Furthest Right

Division Of Power Produces Instability

The Los Angeles Review Of Books has, in a roundabout way, discovered Neoreaction:

The supermanager is neoliberalism’s governance mechanism, a way to negotiate and smooth over differences between sectors of power in society, just as the supermanager avant la lettre did so in Nazi Germany.

…The most plausible explanation is that supermanagers are paid for governance where the state has been redeployed elsewhere or, even, effectively dissolved…One could think of this in a rather perverse way as real marginal added value, compensation for the difficult work of governance without a Rechtsstaat — without a rational, sovereign state, or with a receding or redistributed one.

…Before Margaret Thatcher began the privatization of council housing and long before welfare reform was a twinkle in Bill Clinton’s eye, the Nazis were turning heavy industries, nearly the entirety of the financial and banking sector, and even some social services over to private hands and to new, innovative public/private hybrids.

Naturally this is tied to National Socialism because in Leftist behavioral patterns, anything which contradicts Leftism must be “fascism,” which is their shorthand for any non-hybridized Right-wing society.

Reprivatization recognized a fundamental truth: formalized authority subdivides power, attempting to separate those who produce from those who rule. Informal authority closes this gap and eliminates layers of politics.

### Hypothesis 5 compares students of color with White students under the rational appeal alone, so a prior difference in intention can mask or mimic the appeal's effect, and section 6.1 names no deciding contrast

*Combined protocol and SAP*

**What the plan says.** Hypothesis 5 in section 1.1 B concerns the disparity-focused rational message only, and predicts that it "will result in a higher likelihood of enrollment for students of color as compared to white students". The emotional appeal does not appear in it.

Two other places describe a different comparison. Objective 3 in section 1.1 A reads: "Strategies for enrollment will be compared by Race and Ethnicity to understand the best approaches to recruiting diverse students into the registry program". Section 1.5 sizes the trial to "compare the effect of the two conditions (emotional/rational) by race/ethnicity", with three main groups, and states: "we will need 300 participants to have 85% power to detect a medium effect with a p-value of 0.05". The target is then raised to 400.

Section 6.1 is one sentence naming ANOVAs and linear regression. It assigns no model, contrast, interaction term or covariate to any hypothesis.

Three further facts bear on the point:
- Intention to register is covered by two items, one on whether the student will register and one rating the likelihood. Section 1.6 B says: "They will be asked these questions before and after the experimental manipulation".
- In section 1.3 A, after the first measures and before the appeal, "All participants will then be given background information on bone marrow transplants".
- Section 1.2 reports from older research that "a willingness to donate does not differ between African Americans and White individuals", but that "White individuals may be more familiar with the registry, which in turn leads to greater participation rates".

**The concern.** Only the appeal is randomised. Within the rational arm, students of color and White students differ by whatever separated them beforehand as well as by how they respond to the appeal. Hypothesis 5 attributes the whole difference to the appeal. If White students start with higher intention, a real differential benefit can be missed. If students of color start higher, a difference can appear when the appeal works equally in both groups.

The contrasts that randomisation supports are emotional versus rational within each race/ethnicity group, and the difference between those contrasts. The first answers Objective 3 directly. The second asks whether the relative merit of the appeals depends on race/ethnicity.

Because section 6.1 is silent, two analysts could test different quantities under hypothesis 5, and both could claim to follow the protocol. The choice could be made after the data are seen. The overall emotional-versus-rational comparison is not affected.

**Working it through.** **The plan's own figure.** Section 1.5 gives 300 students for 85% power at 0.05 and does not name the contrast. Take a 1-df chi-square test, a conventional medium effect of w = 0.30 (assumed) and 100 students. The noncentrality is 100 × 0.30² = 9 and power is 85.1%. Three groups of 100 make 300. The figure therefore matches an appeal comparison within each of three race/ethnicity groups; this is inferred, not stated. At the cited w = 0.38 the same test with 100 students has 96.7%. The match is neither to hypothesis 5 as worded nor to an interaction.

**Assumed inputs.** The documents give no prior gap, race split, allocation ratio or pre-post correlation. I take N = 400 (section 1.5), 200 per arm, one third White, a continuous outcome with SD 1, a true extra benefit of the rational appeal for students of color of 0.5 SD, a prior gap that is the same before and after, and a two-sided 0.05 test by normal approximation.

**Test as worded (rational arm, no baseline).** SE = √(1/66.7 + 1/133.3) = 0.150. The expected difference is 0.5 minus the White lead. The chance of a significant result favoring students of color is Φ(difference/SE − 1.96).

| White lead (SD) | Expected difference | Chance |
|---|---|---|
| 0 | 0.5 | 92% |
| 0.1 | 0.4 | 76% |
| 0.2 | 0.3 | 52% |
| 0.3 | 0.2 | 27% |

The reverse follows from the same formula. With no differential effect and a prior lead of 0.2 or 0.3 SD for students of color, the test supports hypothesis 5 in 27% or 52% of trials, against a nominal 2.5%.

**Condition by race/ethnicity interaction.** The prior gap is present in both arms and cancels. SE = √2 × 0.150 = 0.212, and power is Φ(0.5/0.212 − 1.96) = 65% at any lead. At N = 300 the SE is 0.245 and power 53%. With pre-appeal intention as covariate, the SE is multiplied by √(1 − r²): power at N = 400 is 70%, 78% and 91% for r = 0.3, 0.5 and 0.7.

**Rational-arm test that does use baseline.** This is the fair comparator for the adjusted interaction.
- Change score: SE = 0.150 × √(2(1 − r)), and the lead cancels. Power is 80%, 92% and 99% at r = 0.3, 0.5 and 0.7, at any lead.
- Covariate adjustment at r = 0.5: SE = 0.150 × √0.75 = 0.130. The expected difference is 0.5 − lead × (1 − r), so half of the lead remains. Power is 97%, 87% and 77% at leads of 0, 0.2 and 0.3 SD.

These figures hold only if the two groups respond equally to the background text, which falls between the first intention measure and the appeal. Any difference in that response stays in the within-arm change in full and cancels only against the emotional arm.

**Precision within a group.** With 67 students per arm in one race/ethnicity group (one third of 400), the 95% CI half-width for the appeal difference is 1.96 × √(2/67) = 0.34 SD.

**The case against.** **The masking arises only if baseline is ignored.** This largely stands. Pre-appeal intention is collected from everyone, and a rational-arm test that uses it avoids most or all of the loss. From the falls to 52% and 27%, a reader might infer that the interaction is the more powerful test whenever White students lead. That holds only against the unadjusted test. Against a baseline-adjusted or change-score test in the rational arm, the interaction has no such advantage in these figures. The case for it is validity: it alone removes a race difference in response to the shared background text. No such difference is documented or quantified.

If the Right has a fundamental principle, it is the combination of realism and transcendentalism that recognizes that the order of nature is not only the most efficient but the most moral. For this reason, it prefers to create a social hierarchy and choose its leaders not by appearance, but by what they are able to achieve.

When liberal states separate power from results, they create an intermediary which serves as a chronic parasite that attempts to redirect productivity toward the collective in the name of achieving equality. This in turn produces worse results.

The ultimate extension of Rightism can be found in the aristocracy, which takes wealth and power and distributes it among the best leaders the society has produced, entrusting them with it because it is in their interest to advance it. By doing so, it eliminates the conflict of interest between government and productivity.

As the Leftist era of the postwar world and centuries after the French Revolution comes to an end, interest arises in getting rid of these middlemen, marketers and manipulators. The quest for equality destroyed our ability to be productive and with that, our ability to apportion some of that productivity toward activities that are not strictly wealth-generating, but make life better by improving civilizational and cultural health.

Those who can improve productivity of all sorts, including the non-commercial kind, are the original supermanagers. These people know not only how to react to opportunity but how to expand it by increasing function outside of what immediately returns profit so that future health, stability and sanity increase the output and existential wellbeing of the society and the people within it.

That tendency creates the patterns we see in Leftist societies: equality is achieved by reversion to a mean, where everyone lives at the level of the lowest, except those who rise through the ideological hierarchy. This leaves behind ruined societies ruled by incompetent super-elites who “make money” at the expense of productivity.

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